Given history of slurs, minorities fear Boris Johnson leadership

Conservative MP Johnson is the favourite to win the leadership contest and become PM, and anti-racists are worried.

Boris Johnson
Conservative party leadership contender Boris Johnson poses for a photograph at the Wight Shipyard Company at Venture Quay on June 27 2019 [Dominic Lipinski/EPA-EFE]

London, United Kingdom – Boris Johnson, a leading right-wing politician with a history of making racial slurs around the world and upsetting ethnic, religious and sexual minority communities in Britain, is the favourite to become the next prime minister.

And as the Conservative Party leadership race tightens, his past comments have come back to haunt him.

Johnson becoming PM would be “a disaster for minorities”, according to David Lammy, an MP for the main opposition Labour Party and an equal rights campaigner.

“Not only did he play a leading role in the 2016 Leave campaign (for the Brexit referendum), which whipped up fear of foreigners and led to a rise in hate crimes, in the past Johnson has referred to black people as picaninnies, mocked Muslim women as letterboxes and bank robbers and referred to gay men as bumboys.”

Other incidents include him describing Papua New Guinea as a place of “orgies of cannibalism and chief-killing, and joking about dead bodies in Libya following their civil war.

Confronted over his comments about Muslim women at a leadership launch event, Johnson remained unrepentant.

“The public feels alienated from us all as a breed of politicians because too often they feel we are muffling and veiling our language. I will continue to speak directly,” he said.

When recently asked on the BBC specifically over his comment likening Muslim women wearing the full veil to letterboxes – a remark he made in his column for The Telegraph, he dodged the question. 

“In so far as my words have given offence over the last 20 or 30 years when I have been a journalist and people have taken those words out of my articles and escalated them, of course, I am sorry for the offence they have caused.”

What’s happening in the UK?

The race to lead the ruling Conservative Party heated up when Theresa May announced her resignation on May 24. She was under pressure over her failure to deliver Brexit on time – by the March 29 deadline.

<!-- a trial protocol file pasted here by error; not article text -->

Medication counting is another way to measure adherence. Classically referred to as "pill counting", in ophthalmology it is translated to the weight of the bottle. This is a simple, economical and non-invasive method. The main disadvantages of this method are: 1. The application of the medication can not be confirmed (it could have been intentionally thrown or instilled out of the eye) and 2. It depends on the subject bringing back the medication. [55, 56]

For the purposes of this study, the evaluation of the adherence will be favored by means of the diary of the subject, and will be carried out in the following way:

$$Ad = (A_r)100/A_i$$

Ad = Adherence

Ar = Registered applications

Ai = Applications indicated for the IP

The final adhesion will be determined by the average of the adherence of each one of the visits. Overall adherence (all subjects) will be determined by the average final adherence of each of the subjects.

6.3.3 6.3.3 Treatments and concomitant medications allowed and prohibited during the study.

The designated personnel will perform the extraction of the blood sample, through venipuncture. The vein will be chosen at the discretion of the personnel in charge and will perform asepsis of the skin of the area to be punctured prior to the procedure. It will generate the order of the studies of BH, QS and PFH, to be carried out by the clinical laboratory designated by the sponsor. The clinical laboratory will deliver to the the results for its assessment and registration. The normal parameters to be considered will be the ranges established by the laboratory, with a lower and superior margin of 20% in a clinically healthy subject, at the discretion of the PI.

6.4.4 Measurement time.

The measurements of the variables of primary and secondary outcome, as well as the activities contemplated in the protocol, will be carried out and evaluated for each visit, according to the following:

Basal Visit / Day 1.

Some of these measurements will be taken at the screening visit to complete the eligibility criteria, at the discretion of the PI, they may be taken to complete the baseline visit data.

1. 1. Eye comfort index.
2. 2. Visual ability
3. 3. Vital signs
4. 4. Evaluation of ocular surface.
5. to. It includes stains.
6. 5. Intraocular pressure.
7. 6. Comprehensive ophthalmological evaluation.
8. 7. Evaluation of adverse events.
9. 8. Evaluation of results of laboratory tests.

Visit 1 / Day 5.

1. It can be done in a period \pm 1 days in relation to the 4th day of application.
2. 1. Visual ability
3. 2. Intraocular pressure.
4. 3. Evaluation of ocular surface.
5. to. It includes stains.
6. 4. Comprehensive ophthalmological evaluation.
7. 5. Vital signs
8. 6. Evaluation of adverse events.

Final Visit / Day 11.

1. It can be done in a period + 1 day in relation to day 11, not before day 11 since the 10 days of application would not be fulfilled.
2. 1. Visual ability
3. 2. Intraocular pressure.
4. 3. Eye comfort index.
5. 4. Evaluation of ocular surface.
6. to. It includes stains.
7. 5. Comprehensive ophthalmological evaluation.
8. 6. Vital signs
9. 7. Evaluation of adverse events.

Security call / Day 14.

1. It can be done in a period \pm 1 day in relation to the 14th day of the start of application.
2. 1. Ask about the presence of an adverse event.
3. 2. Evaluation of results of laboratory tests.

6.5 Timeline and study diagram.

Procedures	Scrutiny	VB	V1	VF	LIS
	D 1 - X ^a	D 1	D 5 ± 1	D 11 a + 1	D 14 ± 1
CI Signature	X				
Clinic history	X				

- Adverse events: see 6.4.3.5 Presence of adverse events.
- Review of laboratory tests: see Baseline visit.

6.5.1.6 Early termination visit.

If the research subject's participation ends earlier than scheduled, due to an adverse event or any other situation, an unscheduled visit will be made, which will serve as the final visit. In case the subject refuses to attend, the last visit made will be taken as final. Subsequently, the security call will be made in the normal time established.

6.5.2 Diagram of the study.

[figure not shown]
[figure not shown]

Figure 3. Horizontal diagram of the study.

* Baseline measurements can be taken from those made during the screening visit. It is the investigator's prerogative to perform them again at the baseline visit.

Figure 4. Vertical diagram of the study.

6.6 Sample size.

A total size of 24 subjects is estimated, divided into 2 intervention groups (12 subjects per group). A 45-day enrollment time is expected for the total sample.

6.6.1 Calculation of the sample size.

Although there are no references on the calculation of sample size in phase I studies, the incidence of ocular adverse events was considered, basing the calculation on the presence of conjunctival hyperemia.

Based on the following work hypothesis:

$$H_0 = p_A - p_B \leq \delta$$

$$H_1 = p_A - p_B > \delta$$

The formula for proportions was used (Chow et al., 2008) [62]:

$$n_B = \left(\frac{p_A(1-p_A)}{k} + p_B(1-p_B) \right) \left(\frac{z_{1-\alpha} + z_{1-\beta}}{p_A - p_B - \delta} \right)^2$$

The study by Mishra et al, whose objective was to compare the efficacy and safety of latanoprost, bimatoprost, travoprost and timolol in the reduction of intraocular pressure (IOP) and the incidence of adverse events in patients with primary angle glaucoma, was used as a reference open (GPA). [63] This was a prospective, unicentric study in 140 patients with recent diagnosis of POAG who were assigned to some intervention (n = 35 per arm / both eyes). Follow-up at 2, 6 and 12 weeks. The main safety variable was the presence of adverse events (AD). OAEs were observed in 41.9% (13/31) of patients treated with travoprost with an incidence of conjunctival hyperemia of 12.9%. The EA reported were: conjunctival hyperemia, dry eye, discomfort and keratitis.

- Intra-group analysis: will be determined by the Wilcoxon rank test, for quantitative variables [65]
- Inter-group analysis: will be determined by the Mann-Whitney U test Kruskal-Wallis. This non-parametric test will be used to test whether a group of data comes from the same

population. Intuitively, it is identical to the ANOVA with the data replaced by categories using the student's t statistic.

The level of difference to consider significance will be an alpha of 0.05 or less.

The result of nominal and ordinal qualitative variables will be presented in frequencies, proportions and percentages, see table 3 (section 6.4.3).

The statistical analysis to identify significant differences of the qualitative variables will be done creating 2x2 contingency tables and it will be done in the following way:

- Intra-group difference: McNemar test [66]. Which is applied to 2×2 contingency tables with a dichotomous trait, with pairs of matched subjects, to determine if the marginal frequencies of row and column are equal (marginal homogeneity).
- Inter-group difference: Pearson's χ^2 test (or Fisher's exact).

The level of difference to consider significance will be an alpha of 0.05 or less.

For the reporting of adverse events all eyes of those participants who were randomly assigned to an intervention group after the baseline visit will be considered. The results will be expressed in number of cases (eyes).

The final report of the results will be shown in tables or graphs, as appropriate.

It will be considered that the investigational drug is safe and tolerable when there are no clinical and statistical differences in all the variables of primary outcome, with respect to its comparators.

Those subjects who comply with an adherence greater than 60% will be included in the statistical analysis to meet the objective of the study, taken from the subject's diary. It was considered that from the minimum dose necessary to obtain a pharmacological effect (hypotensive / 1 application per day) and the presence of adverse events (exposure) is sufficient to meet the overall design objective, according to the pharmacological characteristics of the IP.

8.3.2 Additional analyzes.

She will remain prime minister until a successor has been chosen. Conservative MPs whittled a large list of candidates down to just two in a series of votes – Boris Johnson and Jeremy Hunt.


Johnson is currently a backbench MP, having previously held the roles of foreign secretary and London mayor. Hunt is the current foreign secretary.


Both candidates have widely different views on Brexit.


The Conservative Party members – about 160,000 people – will now decide who will head the party.


The candidate with more than 50 percent of the vote will be announced as the winner in the week of July 22.

On the subject of Islamophobia, of which he is regularly accused, he said: “When my Muslim great-grandfather came to this country in fear of his life in 1912, he did so because he knew it was a place that was a beacon of hope and of generosity and openness, and a willingness to welcome people from around the world.”

Johnson’s paternal great-grandfather was a Turkish journalist and politician.

And on Sky News, he said writing about black people with “watermelon smiles” was done in a “wholly satirical way”. 

The MP’s rhetoric, however, led to a rise in Islamophobia, according to Fiyaz Mughal, who runs Tell MAMA, a hate-crime monitoring organisation.

He explained that cases of abuse against Muslim women jumped following Johnson’s infamous comments. 

“Words have impact and Tell MAMA picked up cases directly related to comments made against them which stated the term letterbox,” he told Al Jazeera.

“I have some trepidation about a Boris Johnson premiership, not because he is unable to make Brexit happen, but because he seems to say things that don’t bring communities together.”